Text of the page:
If you have genital warts, you should not try to treat them yourself with over-the-counter medicines. You must see your GP or visit your local GUM clinic for treatment. Genital warts can usually be removed using techniques similar to those described above. The method used will depend on how big the warts are and whether they are inside your body or on the skin surface.


Whatever the treatment used, it usually takes several weeks to clear genital warts and can sometimes take up to six months.




To reduce your risk of getting warts:


  • Don’t touch other peoples warts
  • Don’t scratch or pick at a wart as this may spread the infection to other parts of your body
  • Don’t share towels, flannels or other personal items with a person who has a wart
  • Don’t share shoes or socks with someone who has a verruca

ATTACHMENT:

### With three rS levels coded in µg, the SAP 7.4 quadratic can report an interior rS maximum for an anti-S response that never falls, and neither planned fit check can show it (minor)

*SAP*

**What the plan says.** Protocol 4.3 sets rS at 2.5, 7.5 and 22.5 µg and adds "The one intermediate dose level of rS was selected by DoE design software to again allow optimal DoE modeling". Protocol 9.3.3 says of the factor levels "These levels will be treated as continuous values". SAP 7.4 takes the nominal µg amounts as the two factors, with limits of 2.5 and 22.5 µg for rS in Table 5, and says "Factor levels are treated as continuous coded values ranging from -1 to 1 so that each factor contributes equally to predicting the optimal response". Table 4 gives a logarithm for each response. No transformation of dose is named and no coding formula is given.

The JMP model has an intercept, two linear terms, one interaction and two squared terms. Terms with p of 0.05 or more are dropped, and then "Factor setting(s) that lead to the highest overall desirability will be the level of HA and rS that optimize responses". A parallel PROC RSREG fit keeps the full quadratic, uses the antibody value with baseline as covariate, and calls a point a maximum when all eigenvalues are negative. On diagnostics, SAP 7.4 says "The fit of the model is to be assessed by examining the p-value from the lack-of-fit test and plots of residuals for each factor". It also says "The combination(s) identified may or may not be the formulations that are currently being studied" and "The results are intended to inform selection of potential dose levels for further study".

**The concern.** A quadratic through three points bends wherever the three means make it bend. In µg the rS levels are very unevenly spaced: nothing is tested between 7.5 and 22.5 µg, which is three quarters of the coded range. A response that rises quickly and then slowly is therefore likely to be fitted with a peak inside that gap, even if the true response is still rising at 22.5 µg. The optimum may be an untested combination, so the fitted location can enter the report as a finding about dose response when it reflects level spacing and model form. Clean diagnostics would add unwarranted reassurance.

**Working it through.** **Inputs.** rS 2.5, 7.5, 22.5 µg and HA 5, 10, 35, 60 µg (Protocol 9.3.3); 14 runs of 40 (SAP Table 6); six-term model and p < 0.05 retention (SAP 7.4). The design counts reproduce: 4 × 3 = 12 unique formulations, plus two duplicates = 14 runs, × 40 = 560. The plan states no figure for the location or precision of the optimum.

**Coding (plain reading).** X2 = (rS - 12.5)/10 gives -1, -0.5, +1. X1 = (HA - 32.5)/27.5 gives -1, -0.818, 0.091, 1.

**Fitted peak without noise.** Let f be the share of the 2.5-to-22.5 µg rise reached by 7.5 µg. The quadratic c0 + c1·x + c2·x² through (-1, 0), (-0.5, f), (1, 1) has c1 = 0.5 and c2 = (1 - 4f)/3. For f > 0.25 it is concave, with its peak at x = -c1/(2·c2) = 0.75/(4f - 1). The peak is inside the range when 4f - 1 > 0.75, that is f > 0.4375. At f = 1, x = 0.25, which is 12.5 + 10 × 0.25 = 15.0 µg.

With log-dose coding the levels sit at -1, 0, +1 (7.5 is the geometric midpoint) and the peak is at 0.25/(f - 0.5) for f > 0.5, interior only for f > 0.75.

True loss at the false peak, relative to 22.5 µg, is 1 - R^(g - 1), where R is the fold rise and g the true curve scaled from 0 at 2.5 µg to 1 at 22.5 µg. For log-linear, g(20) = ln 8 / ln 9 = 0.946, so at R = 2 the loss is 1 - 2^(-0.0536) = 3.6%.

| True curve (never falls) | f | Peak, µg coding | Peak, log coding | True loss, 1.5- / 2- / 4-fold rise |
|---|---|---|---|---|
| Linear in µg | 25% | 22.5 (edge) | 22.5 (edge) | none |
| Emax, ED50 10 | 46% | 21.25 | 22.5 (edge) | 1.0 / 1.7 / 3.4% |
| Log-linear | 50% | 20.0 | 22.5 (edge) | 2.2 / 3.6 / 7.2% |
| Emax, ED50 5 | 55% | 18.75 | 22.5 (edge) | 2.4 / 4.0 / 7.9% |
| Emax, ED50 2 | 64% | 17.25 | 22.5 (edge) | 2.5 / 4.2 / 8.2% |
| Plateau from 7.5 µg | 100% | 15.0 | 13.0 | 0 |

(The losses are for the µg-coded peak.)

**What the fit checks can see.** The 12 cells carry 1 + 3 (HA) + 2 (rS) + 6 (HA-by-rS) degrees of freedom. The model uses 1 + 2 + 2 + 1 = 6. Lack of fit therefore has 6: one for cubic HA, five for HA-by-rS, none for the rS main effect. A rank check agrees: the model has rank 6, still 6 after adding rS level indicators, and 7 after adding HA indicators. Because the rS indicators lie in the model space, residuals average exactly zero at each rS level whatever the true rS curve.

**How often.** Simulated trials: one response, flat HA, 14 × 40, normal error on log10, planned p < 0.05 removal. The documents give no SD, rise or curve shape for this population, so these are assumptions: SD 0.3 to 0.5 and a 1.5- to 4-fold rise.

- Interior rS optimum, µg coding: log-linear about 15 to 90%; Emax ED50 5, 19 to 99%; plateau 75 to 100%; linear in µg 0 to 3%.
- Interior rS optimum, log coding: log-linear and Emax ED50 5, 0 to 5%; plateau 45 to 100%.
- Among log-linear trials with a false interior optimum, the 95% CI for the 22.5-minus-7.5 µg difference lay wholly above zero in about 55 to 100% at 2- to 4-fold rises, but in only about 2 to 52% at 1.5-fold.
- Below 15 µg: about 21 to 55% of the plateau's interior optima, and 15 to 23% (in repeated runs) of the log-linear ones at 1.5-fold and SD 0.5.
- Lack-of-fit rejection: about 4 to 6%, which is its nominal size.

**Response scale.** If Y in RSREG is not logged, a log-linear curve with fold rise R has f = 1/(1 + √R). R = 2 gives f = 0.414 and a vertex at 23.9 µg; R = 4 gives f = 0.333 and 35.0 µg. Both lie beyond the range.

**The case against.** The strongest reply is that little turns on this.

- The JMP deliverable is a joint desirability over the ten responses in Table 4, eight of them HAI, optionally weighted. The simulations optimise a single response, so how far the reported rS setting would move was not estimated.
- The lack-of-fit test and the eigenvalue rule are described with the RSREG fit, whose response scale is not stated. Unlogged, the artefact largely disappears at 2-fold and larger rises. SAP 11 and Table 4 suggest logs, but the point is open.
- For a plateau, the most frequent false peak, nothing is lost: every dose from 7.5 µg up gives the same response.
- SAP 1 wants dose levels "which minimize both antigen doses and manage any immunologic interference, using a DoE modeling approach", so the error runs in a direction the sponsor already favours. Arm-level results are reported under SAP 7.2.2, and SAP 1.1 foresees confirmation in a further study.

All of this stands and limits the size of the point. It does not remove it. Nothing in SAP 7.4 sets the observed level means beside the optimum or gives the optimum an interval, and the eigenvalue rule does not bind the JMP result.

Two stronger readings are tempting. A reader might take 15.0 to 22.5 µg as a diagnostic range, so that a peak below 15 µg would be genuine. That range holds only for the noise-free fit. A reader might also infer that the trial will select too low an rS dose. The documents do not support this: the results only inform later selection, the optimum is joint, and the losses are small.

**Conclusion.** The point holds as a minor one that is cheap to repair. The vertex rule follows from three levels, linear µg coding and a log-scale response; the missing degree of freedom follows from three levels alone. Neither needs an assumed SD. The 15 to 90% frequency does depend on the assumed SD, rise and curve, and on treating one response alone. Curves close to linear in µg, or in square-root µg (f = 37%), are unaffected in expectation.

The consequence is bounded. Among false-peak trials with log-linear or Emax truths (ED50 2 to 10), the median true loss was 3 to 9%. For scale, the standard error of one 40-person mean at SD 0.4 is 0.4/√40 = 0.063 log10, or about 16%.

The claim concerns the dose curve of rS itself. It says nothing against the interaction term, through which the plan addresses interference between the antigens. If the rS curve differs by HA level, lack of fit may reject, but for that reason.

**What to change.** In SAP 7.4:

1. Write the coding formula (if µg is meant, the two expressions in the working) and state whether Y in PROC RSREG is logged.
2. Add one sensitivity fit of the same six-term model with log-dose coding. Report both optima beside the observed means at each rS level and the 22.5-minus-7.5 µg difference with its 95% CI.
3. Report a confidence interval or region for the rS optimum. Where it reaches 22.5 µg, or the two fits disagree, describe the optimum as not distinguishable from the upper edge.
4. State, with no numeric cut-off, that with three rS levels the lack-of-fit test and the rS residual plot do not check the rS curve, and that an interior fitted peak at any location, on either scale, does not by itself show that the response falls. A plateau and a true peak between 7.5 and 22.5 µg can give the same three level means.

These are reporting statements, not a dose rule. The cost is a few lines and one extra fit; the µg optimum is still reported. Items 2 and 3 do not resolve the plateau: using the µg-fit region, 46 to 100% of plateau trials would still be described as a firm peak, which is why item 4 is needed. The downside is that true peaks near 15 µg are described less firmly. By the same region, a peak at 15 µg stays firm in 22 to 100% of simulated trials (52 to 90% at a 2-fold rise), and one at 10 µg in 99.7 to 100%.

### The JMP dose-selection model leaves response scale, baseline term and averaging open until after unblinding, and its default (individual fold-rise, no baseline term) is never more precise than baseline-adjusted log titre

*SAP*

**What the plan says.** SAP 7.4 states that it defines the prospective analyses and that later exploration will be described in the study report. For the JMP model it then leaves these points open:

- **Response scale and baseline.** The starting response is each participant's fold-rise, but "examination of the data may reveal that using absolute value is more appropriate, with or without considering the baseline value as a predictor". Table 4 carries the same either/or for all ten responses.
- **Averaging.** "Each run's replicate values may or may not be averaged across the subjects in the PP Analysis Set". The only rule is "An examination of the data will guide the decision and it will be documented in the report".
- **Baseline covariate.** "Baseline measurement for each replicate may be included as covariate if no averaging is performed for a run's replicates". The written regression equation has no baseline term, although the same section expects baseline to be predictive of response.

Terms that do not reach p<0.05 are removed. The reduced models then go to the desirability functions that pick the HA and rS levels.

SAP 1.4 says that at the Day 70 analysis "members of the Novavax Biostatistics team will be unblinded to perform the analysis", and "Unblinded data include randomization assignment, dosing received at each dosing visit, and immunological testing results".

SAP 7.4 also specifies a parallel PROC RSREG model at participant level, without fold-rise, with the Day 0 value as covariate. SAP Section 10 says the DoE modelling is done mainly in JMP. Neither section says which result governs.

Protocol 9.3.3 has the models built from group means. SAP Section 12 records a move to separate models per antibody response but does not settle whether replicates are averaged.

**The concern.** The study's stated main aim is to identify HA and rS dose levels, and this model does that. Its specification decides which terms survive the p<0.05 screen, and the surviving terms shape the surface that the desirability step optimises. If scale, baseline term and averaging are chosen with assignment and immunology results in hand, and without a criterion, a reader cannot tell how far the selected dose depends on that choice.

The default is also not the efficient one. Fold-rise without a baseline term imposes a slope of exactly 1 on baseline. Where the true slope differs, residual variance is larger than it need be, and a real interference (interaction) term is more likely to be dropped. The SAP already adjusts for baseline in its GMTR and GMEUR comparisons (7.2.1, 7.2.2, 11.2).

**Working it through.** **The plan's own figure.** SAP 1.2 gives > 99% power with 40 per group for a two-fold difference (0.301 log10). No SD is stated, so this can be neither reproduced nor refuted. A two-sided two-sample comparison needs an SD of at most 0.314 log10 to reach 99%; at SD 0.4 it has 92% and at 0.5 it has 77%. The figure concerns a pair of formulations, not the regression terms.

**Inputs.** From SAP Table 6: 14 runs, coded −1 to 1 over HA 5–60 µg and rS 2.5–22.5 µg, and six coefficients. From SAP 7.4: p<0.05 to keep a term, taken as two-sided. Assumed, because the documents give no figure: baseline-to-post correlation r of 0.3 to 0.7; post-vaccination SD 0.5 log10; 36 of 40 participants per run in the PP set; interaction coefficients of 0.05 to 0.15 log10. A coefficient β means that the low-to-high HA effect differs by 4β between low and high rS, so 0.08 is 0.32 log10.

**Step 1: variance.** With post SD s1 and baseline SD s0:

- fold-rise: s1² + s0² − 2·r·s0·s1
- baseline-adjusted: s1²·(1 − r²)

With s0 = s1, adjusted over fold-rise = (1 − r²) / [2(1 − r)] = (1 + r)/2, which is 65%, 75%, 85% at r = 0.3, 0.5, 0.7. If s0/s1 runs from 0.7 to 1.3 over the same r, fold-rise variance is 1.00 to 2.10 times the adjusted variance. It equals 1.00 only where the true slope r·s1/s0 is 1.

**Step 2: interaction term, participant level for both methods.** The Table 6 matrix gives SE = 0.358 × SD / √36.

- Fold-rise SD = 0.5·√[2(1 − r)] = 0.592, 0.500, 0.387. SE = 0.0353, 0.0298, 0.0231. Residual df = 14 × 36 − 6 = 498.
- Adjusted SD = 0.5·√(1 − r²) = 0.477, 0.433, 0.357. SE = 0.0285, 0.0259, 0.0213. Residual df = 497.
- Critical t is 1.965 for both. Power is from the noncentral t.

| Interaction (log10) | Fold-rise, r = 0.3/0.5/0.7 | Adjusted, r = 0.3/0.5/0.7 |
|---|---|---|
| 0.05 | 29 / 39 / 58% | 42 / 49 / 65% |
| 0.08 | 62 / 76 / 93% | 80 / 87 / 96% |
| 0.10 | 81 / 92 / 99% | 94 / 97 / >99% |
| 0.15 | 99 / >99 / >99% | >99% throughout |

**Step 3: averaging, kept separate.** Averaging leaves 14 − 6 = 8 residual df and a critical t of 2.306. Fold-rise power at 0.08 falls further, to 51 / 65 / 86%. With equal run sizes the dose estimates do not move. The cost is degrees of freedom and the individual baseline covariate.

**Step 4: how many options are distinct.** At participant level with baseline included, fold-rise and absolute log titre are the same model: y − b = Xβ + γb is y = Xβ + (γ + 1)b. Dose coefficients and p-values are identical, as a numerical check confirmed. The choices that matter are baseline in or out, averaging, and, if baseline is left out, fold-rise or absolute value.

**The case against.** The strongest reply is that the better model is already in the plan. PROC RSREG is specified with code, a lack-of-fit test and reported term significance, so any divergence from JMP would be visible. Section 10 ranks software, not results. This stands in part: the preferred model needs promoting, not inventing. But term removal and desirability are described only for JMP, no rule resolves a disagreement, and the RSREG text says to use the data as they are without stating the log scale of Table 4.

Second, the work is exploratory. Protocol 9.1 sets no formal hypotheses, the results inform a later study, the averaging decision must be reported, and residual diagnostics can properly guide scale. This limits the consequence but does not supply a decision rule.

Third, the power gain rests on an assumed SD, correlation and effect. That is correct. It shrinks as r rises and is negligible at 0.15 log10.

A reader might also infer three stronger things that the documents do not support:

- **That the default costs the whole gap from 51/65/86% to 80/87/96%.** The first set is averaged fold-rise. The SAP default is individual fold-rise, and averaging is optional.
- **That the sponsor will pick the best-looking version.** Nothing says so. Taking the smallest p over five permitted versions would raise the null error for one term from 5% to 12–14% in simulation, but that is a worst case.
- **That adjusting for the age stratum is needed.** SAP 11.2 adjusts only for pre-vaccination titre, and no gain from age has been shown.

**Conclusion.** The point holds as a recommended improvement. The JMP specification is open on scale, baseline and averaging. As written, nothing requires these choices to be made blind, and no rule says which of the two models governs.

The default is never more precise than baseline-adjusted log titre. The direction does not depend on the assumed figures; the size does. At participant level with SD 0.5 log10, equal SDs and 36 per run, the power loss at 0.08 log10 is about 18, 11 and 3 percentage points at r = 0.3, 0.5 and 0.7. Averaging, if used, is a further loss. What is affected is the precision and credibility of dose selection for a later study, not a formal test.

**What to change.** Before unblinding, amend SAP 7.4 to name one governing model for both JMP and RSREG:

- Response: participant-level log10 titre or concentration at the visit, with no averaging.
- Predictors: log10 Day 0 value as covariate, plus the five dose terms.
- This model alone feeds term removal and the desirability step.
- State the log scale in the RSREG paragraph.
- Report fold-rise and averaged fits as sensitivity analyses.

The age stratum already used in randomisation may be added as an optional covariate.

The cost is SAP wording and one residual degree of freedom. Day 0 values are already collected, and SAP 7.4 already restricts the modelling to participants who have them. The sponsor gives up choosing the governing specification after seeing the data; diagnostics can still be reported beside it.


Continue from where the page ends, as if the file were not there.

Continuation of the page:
• Wear flip-flops in communal showers and in swimming pool changing areas
  • If you have a verruca, you should cover it with a plaster when you go swimming. If you have a wart on your hand you should wear gloves if you are using communal equipment (for example, in a gym).


To avoid catching genital warts, you should practice safe sex. The best way to do this is to use condoms. However, condoms dont cover the entire genital area, and are usually put on after sexual contact has begun, so the virus that causes genital warts can still be passed on.


You should use a condom (as well as any other form of contraception you normally use) for 3-6 months following treatment for genital warts. This helps to stop you and your partner getting re-infected.


This has been adapted from ‘Sexual Health Birmingham’ the authors are Dr S Acharya & Dr J Arumainayagam.

Translate »